South Africa's Patience Is Running Out
South Africa’s ruling African National Congress has a choice: It can help President Jacob Zuma, or it can help the country. Its survival as a respected national force depends on doing the latter.
Support for the ANC has fallen amid charges of corruption and incompetence. Now Zuma is embroiled in a struggle with his finance minister, Pravin Gordhan, and other cabinet members, claiming that Gordhan and his allies are seeking to undermine him. Zuma’s possible firing of Gordhan rattled investors, sparking talk of a downgrade of South African bonds to junk status -- a setback that would raise the country’s debt burden and deter badly needed foreign investment.
Underlying this recent volatility is a deeper malaise. Economic growth under Zuma has been anemic -- less than 1 percent last year -- and South Africa’s already high levels of unemployment have risen from 23.6 percent in 2009, when he was elected, to nearly 27 percent today. The national debt has doubled. State companies and agencies are in disarray. Business confidence has fallen, and the country has slumped in global rankings of competitiveness.
Lately, the plume of scandal that has followed Zuma from his first days in office has billowed into an all-encompassing cloud. Last year, for instance, South Africa’s top court ruled that his failure to repay taxpayer funds spent on upgrading his home violated the constitution. South Africa’s former graft ombudsman reported Zuma may have dispensed favors and sweetheart contracts to friends who do business with his son. Still to come is a possible judicial reinstatement of 783 charges of corruption, racketeering, fraud and money laundering.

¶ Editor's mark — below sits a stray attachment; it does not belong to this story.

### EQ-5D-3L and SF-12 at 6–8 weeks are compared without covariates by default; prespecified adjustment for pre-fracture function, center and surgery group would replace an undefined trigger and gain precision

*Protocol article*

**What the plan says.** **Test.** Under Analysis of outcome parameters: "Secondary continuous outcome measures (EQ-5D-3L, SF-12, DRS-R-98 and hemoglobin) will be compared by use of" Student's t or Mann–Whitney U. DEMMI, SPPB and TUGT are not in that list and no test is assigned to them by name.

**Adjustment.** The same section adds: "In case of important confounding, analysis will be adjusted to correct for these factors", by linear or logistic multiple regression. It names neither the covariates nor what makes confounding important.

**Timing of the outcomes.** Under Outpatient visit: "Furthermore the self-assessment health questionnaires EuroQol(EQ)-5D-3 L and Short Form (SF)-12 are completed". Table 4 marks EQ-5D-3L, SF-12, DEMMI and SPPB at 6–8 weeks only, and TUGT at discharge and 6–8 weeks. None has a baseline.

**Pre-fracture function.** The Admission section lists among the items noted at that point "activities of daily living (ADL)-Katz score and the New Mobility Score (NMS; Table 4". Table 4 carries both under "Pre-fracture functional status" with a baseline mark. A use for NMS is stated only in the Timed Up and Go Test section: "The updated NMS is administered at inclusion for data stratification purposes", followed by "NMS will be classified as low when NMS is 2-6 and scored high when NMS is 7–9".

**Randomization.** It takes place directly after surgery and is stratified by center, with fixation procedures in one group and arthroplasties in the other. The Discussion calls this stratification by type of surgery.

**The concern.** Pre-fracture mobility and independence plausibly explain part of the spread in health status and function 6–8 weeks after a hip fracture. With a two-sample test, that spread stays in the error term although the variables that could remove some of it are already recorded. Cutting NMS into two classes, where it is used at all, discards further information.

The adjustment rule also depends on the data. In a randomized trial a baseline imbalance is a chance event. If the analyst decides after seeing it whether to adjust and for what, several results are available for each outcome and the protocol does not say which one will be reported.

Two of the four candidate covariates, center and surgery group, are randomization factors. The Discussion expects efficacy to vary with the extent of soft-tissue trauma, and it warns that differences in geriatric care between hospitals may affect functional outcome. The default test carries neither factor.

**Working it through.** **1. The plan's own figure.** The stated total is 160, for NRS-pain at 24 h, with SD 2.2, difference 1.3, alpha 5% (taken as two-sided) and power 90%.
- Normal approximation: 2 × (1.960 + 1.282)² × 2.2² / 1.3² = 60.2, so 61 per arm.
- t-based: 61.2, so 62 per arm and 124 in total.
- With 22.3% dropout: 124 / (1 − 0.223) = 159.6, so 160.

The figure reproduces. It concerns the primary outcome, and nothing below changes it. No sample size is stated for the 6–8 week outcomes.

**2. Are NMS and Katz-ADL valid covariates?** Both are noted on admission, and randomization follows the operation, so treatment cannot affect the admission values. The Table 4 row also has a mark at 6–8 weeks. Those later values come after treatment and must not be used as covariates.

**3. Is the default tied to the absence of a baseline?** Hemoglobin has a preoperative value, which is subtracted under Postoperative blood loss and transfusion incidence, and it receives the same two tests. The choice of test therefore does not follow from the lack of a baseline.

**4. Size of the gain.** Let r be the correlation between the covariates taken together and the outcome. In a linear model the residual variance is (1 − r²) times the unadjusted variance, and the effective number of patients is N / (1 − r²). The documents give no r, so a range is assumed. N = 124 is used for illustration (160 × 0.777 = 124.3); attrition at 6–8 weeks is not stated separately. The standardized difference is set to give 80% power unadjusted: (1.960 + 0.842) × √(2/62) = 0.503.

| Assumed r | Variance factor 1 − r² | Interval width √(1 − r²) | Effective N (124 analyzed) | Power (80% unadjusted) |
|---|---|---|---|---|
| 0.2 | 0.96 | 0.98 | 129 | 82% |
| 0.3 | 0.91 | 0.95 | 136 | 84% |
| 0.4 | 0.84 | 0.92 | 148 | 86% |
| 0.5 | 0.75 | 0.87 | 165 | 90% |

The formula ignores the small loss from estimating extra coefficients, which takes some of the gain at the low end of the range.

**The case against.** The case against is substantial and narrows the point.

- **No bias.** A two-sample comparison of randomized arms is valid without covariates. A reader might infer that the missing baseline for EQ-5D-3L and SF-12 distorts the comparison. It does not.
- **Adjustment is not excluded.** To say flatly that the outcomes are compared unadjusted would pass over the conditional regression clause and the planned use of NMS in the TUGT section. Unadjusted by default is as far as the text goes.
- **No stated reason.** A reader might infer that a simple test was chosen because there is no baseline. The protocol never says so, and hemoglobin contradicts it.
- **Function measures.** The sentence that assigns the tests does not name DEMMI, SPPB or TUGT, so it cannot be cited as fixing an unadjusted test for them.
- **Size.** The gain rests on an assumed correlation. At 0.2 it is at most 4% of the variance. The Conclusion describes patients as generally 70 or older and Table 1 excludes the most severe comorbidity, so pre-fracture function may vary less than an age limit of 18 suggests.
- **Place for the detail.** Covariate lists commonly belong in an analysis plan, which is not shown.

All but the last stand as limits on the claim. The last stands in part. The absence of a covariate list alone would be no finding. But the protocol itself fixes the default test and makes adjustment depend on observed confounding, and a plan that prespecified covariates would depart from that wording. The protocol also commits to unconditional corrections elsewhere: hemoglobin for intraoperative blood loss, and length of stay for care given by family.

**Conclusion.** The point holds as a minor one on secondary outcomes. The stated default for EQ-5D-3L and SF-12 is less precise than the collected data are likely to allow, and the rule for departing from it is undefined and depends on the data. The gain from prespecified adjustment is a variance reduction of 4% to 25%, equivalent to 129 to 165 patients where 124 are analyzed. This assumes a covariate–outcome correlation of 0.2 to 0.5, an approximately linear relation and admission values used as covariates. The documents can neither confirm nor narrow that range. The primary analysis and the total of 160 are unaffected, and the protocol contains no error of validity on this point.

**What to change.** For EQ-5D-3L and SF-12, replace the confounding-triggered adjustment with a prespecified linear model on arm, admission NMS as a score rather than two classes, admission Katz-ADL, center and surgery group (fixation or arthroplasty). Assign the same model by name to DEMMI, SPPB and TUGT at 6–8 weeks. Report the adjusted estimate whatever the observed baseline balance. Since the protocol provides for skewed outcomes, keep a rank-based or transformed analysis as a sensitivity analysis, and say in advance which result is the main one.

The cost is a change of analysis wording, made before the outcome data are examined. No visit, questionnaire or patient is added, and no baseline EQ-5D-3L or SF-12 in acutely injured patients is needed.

Zuma’s response has been to fire up supporters with a toxic brew of populist proposals -- everything from strengthening the power of the president and banning foreigners from buying agricultural land to outright expropriation.
South Africa doesn’t need a stronger president. It needs to safeguard the integrity and effectiveness of its institutions -- its parliament, judiciary, and central bank. It needs to dismantle the patronage networks that sap its economic strength. It needs to tackle a dysfunctional educational system that puts unqualified teachers ahead of struggling students. It needs to reform labor regulations that make it harder to hire workers, and that privileges well-connected unions. It needs to maintain its free press and nourish a vibrant civil society that holds politicians to account.
Almost eight years of misrule suggest that neither Zuma nor anyone close to him is up to it. Voters may be coming round to the same idea: They delivered a warning in municipal elections last summer, rewarding the opposition with unprecedented gains. The government had better pay attention before their patience, not before time, is exhausted.
--Editors: James Gibney, Clive Crook
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